[Via Globespotters and The Standard HK]

Big in Japan: Tokyo is world’s top food city

Are you ready for today’s Big in Japan trivia question?

Q: According to the Michelin Guide, what is the world’s top city for good eating?
A: If you guessed Tokyo and not Paris, you are indeed correct!

Although for years Paris has won the coveted honor from the most highly respected food publication, this year Michelin Guide director Jean-Luc Naret decided to shake things up a bit.

According to Naret, himself a French man, “Tokyo is becoming the global city with the finest cuisine, the city in the world with the most stars.”

So how badly was Paris bested?

Restaurants in Tokyo were awarded a total of 191 stars, nearly twice the amount awarded to Paris and more than three times the amount awarded to New York.

Tokyo’s upstaging of Paris doesn’t stop there.

Eight of Tokyo’s restaurants won the maximum of three stars compared to six of Paris’s restaurants. And, 25 restaurants in Tokyo were awarded two stars while a whopping 117 were awarded one star.

Still don’t believe me that Tokyo has the best food in the world? Keep reading as the home of haute cuisine may no longer reside in France.


The final nail in the coffin came when Michelin Guide announced that three of the top eight restaurants in Tokyo serve French food.

Boasting a long love affair with French culture dating back over a century, Tokyo can now rest on its laurels as the city in the world offering the finest in French cuisine.

In case you were wondering, three of the other top restaurants in Tokyo serve kaiseki ryōri (懐石料理), which is a traditional multi-course Japanese dinner that is often compared to haute cuisine.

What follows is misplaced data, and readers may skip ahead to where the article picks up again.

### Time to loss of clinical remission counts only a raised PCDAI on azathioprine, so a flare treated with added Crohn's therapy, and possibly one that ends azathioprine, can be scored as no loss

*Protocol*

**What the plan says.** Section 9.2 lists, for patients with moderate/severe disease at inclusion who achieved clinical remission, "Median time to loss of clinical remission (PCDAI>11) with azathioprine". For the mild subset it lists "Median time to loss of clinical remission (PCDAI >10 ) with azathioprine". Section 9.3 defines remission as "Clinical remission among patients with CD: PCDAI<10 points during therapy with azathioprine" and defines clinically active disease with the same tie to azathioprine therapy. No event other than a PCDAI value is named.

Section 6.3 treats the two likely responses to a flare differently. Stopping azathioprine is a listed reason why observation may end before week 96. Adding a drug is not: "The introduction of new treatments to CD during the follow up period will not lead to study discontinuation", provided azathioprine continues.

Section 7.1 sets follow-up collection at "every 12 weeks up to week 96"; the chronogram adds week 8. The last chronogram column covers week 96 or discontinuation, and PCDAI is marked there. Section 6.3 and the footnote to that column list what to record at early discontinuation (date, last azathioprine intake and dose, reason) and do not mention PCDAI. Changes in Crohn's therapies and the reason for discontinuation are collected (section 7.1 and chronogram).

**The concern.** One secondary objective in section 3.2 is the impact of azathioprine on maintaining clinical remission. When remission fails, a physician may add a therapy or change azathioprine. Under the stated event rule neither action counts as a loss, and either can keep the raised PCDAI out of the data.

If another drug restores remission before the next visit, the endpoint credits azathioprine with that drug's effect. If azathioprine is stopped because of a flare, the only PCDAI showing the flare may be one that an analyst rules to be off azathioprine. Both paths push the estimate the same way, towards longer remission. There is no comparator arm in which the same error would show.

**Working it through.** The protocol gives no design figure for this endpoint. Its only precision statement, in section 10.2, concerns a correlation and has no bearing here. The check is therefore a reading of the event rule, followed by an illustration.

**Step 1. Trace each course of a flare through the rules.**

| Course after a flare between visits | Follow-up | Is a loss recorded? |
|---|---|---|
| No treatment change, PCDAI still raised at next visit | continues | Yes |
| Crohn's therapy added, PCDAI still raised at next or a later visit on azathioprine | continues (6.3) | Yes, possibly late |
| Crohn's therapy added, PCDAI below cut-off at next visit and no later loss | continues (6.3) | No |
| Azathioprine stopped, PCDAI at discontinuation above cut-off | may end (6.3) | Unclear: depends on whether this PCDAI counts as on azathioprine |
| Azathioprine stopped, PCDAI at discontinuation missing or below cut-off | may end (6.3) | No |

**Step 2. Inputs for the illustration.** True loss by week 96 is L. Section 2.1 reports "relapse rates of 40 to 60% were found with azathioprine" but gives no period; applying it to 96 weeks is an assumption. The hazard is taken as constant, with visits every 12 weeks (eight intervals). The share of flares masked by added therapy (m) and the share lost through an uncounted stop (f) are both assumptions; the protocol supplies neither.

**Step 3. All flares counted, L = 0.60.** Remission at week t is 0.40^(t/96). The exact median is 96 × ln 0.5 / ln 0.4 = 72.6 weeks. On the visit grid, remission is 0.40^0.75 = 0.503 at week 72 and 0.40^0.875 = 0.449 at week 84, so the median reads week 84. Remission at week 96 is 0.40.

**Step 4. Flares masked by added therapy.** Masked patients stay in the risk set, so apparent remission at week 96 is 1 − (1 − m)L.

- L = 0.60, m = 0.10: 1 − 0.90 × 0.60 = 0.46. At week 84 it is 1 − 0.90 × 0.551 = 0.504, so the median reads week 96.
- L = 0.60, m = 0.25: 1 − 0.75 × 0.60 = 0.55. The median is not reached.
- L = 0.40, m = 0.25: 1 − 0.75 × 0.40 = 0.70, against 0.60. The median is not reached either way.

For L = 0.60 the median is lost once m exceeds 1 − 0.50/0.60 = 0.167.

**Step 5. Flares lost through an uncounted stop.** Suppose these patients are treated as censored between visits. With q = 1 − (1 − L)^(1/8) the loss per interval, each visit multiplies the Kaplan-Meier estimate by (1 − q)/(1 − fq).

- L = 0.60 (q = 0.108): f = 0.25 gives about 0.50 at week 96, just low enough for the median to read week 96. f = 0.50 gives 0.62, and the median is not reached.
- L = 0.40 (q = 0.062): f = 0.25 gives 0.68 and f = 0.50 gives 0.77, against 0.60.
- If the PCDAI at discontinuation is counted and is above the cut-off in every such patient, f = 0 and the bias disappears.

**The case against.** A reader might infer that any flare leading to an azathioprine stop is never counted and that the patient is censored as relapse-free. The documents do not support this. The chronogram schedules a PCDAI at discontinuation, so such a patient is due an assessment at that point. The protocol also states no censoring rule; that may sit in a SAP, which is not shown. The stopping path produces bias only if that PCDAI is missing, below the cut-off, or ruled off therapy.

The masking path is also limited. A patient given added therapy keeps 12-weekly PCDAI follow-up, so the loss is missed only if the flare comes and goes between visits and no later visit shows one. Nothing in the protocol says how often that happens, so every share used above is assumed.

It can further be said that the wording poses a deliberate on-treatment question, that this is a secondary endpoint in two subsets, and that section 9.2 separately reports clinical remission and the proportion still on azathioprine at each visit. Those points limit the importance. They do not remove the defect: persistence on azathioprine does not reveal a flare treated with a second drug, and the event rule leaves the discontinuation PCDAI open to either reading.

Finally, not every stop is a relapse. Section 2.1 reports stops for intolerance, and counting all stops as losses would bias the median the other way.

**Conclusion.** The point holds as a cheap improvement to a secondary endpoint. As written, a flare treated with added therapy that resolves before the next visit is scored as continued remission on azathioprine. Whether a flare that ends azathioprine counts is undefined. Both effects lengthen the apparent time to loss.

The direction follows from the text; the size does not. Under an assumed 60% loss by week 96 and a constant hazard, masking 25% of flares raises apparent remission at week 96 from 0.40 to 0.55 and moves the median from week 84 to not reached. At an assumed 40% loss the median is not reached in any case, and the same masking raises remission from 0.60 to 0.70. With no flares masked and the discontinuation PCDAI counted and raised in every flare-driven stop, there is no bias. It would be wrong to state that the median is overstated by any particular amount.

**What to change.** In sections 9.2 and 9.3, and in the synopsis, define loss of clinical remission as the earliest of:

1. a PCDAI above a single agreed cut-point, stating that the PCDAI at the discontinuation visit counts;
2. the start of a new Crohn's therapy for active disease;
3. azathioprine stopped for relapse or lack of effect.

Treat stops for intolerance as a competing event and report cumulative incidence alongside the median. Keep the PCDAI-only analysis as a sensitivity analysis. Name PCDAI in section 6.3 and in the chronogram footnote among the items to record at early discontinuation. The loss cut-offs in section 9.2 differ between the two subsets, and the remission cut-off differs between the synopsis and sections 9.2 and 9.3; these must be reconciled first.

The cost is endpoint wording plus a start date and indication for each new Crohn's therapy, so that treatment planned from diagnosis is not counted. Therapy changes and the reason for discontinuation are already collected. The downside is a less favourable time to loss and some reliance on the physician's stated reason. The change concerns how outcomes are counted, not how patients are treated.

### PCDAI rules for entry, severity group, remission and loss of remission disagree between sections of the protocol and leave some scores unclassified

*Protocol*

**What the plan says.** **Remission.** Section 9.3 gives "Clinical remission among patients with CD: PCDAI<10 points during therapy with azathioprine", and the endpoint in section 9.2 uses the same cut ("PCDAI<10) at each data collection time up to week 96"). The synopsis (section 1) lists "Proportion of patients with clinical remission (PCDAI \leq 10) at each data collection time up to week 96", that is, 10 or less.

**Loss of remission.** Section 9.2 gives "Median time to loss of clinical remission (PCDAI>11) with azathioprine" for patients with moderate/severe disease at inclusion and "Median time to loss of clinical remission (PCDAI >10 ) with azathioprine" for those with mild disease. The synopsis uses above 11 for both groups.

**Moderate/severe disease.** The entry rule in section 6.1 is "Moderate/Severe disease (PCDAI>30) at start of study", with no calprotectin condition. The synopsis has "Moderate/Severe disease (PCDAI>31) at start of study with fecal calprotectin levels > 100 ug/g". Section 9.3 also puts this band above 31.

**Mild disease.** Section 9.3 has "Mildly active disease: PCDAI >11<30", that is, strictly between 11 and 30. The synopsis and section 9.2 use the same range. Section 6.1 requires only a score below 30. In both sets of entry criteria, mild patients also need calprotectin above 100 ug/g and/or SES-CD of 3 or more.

Kaiseki, which directly translates to “stone in the bosom,” is a throwback to an ancient Zen Buddhist practice whereby fasting monks would stave off hunger by putting warm stones in the folds of their robes.

The term was later applied to the light vegetarian meals that were traditionally served after a tea ceremony, and eventually was attributed to the highly refined set-course meal that is today considered to be the pinnacle of the Japanese culinary world.

The other two of the top restaurants in Tokyo are traditional sushi houses, which specialize in the highest possible quality of fish that is selected daily from nearby Tsukiji fish market. Both locales serve up the ocean’s equivalent of Kobe beef, though sushi of this quality and grade doesn’t come cheaply.

Since I’m a starving writer (quite literally!), I’m not in a position to review these restaurants. However, below is the complete list of Michelin three-star restaurants in Tokyo for anyone out there with more yen to burn than me!

Bon appétit! Or should I say – ittadakemasu!

Genyadana Hamadaya
3-13-5 Nihonbashi Ningyo-cho Chuo-ku

Ginza Koju
8-5-25 Ginza Chuo-ku

Joel Robuchon
Ebisu Garden Place 1-13-1 Mita Meguro-ku

3-6-34 Motoazabu Minato-ku, Tokyo

7-5-5 Ginza Chuo-ku

Restaurant Quintessens
5-4-7 Shiroganedai Minato-ku

Sukiyabashi Jiro
4-2-15 Ginza Chuo-ku

Sushi Mizutani
8-2-10 Ginza Chuo-ku

Gettoing hungry? Check out the delicious food gallery below:


Michelin’s star: Tokyo

Yet another reason why I must plan a trip to Japan soon:

Michelin Stars are scattered throughout the world, but they tend to be concentrated in the Western world. So it’s interesting that this time around, the place with the most stars is Tokyo. A number of Tokyo eateries have snagged the top Michelin rating — three stars. And while a number of the restaurants that made the list serve French food, the majority serve traditional Japanese dishes–Sushi, sashimi, tempura and such.

No doubt this will make it even harder to get reservations at some of these top-rated restaurants, most of which were already difficult to score a spot at before. But don’t worry — Tokyo boasts 160,000 restaurants, so you’re sure to find a table somewhere.